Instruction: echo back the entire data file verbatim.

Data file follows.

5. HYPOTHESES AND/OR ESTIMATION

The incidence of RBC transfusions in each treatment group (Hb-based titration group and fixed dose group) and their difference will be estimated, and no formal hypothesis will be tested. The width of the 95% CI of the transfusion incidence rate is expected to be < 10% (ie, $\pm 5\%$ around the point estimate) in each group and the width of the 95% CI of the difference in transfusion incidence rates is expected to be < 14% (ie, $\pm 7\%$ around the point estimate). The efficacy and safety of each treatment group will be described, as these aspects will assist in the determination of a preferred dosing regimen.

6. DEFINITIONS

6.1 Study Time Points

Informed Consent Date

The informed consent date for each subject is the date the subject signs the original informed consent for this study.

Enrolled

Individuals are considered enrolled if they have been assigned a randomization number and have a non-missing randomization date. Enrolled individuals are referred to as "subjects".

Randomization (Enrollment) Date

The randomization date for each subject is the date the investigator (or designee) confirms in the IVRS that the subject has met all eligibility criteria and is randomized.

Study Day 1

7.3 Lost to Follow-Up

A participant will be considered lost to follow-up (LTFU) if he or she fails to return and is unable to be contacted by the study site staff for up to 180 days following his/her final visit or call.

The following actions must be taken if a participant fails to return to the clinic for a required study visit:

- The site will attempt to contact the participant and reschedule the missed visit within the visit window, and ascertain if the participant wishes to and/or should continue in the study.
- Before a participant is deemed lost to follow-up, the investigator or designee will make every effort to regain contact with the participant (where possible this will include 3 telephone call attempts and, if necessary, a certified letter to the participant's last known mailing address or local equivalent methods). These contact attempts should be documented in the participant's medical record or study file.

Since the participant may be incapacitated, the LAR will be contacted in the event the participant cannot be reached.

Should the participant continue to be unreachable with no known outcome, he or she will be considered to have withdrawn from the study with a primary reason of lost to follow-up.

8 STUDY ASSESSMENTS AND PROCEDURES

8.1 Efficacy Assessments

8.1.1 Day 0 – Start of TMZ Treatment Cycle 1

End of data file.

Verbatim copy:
5. HYPOTHESES AND/OR ESTIMATION

The incidence of RBC transfusions in each treatment group (Hb-based titration group and fixed dose group) and their difference will be estimated, and no formal hypothesis will be tested. The width of the 95% CI of the transfusion incidence rate is expected to be < 10% (ie, $\pm 5\%$ around the point estimate) in each group and the width of the 95% CI of the difference in transfusion incidence rates is expected to be < 14% (ie, $\pm 7\%$ around the point estimate). The efficacy and safety of each treatment group will be described, as these aspects will assist in the determination of a preferred dosing regimen.

6. DEFINITIONS

6.1 Study Time Points

Informed Consent Date

The informed consent date for each subject is the date the subject signs the original informed consent for this study.

Enrolled

Individuals are considered enrolled if they have been assigned a randomization number and have a non-missing randomization date. Enrolled individuals are referred to as "subjects".

Randomization (Enrollment) Date

The randomization date for each subject is the date the investigator (or designee) confirms in the IVRS that the subject has met all eligibility criteria and is randomized.

Study Day 1

7.3 Lost to Follow-Up

A participant will be considered lost to follow-up (LTFU) if he or she fails to return and is unable to be contacted by the study site staff for up to 180 days following his/her final visit or call.

The following actions must be taken if a participant fails to return to the clinic for a required study visit:

- The site will attempt to contact the participant and reschedule the missed visit within the visit window, and ascertain if the participant wishes to and/or should continue in the study.
- Before a participant is deemed lost to follow-up, the investigator or designee will make every effort to regain contact with the participant (where possible this will include 3 telephone call attempts and, if necessary, a certified letter to the participant's last known mailing address or local equivalent methods). These contact attempts should be documented in the participant's medical record or study file.

Since the participant may be incapacitated, the LAR will be contacted in the event the participant cannot be reached.

Should the participant continue to be unreachable with no known outcome, he or she will be considered to have withdrawn from the study with a primary reason of lost to follow-up.

8 STUDY ASSESSMENTS AND PROCEDURES

8.1 Efficacy Assessments

8.1.1 Day 0 – Start of TMZ Treatment Cycle 1